Is It Ethical for States to Prevent Their Citizens from Working as TCN Military and Security Contractors?

Authored by: Deane-Peter Baker

The Routledge Research Companion to Security Outsourcing in the Twenty-first Century

Print publication date:  June  2016
Online publication date:  June  2016

Print ISBN: 9781472426833
eBook ISBN: 9781315613376
Adobe ISBN: 9781317042228

10.4324/9781315613376.ch17

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Abstract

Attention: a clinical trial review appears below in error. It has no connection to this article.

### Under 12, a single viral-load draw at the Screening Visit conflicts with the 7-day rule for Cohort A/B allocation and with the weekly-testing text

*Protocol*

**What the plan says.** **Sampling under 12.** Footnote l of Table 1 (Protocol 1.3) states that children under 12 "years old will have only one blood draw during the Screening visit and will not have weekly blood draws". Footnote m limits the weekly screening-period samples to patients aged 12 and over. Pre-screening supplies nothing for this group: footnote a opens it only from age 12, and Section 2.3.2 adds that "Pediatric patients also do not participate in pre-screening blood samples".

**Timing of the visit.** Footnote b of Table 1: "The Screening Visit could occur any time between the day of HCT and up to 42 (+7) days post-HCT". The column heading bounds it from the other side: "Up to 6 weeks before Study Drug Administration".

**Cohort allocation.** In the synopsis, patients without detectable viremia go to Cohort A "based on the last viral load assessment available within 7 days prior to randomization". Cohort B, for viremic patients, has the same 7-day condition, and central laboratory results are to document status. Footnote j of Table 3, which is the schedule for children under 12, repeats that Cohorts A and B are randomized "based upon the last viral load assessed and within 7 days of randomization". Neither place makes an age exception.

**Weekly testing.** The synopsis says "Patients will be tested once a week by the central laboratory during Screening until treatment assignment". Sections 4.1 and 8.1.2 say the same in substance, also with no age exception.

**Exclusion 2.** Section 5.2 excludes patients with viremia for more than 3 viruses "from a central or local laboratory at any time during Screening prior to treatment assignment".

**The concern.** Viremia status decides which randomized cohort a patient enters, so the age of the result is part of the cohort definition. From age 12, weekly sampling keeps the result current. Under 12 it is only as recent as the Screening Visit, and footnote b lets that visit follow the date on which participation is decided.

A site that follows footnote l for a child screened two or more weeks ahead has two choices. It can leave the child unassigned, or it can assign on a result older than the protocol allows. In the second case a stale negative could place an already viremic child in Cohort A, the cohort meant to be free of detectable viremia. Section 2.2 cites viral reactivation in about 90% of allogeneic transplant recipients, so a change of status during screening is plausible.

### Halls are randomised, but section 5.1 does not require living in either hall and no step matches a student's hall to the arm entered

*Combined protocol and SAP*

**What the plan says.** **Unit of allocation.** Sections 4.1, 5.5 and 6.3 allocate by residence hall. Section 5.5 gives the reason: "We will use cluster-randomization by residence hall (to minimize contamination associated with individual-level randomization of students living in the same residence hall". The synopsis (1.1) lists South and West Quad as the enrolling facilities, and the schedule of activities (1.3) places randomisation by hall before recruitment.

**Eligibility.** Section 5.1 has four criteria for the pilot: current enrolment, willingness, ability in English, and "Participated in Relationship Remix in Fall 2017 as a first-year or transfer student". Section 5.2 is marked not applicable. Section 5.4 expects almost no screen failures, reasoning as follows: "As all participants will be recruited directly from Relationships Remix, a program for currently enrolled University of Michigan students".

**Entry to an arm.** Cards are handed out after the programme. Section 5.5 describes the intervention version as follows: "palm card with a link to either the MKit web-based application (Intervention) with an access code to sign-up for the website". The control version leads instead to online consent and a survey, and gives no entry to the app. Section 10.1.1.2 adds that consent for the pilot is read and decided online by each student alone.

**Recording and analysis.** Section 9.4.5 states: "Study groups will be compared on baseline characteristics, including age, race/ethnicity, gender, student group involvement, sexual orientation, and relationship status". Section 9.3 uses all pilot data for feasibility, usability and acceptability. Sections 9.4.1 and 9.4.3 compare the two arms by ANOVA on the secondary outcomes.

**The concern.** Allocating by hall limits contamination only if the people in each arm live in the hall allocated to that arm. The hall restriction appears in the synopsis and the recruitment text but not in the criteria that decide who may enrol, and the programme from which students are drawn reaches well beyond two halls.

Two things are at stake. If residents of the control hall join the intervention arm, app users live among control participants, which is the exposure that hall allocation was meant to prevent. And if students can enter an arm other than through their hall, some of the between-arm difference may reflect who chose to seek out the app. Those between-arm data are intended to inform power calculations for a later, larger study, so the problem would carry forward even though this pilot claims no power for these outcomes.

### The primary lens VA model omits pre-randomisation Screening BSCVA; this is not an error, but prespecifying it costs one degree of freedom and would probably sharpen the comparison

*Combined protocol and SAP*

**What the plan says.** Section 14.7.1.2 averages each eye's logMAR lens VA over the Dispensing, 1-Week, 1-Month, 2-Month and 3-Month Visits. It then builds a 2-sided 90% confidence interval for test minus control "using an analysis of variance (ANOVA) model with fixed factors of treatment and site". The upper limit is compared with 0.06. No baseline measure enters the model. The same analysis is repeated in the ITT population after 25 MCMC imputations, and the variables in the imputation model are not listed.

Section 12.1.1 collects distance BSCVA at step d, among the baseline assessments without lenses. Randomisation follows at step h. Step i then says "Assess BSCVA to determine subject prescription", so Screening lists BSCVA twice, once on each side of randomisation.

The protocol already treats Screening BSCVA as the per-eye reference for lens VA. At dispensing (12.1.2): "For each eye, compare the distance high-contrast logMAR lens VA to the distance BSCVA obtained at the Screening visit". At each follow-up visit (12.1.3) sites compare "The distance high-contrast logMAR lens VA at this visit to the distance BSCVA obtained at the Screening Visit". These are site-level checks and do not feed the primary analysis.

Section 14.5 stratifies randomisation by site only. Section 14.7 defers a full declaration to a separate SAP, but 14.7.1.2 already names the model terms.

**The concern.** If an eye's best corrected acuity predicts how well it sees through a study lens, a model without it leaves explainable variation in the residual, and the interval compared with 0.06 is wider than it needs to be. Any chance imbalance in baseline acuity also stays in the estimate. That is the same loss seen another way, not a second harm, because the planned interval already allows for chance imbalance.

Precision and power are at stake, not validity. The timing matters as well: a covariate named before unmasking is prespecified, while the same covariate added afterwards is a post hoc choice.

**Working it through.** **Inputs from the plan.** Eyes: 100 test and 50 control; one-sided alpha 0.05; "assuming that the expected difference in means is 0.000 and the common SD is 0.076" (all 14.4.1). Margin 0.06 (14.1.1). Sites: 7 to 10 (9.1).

Should states allow their citizens to travel abroad to work as military and security contractors in zones of conflict in which the home nation is not engaged? In many states the answer, in practice at least, is in the affirmative. The Australian government, for example, is doing, and has done, relatively little to control the Australian citizens travelling abroad to zones of conflict to take up arms as TCN (third country national) employees of private security companies (PSCs). 1 As legal scholars Tim McCormack and Rain Liivoja point out, ‘no known data exist on the precise number of Australian civilians currently working for international corporations in direct military roles around the world, but the popular view is that there are more than the ADF [Australian Defence Force] would care to admit’. Despite this, ‘Australia currently lacks a specific regulatory framework for any criminal activities of PMSCs’ (McCormack and Liivoja, 2012, 526).

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